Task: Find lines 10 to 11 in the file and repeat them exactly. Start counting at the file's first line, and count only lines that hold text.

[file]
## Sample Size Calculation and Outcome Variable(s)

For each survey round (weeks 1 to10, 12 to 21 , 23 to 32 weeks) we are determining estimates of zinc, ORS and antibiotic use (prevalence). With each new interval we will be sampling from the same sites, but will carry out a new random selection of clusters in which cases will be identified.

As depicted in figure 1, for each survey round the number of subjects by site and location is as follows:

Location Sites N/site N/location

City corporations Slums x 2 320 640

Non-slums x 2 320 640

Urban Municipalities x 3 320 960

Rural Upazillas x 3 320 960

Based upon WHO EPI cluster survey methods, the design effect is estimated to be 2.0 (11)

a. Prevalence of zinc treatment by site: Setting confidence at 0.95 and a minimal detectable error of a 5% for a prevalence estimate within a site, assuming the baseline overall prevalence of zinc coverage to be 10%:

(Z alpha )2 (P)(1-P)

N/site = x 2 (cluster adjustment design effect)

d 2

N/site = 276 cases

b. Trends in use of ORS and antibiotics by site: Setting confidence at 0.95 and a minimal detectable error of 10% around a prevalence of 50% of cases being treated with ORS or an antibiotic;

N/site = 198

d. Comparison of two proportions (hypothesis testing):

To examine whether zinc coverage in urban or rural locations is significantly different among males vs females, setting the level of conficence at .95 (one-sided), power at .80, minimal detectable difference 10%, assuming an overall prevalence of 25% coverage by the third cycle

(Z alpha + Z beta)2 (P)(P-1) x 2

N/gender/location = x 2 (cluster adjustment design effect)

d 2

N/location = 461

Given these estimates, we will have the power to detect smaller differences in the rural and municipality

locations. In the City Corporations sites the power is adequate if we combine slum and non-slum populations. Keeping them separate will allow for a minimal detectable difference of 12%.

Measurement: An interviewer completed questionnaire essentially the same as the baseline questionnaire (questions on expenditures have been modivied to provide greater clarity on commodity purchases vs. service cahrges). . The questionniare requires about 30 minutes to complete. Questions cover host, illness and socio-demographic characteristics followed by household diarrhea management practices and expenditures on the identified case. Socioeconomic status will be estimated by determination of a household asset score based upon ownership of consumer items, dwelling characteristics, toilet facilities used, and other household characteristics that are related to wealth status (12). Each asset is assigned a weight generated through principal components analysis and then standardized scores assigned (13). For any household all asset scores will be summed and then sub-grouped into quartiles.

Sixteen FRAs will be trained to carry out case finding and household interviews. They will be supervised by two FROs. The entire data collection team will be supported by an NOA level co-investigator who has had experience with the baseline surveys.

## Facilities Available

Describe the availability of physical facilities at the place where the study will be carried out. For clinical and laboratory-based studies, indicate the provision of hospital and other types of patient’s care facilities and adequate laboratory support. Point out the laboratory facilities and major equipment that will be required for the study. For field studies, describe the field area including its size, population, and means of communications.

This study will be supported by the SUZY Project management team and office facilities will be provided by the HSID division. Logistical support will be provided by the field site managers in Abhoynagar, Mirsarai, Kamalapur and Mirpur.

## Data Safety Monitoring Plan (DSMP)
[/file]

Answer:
a. Prevalence of zinc treatment by site: Setting confidence at 0.95 and a minimal detectable error of a 5% for a prevalence estimate within a site, assuming the baseline overall prevalence of zinc coverage to be 10%:

(Z alpha )2 (P)(1-P)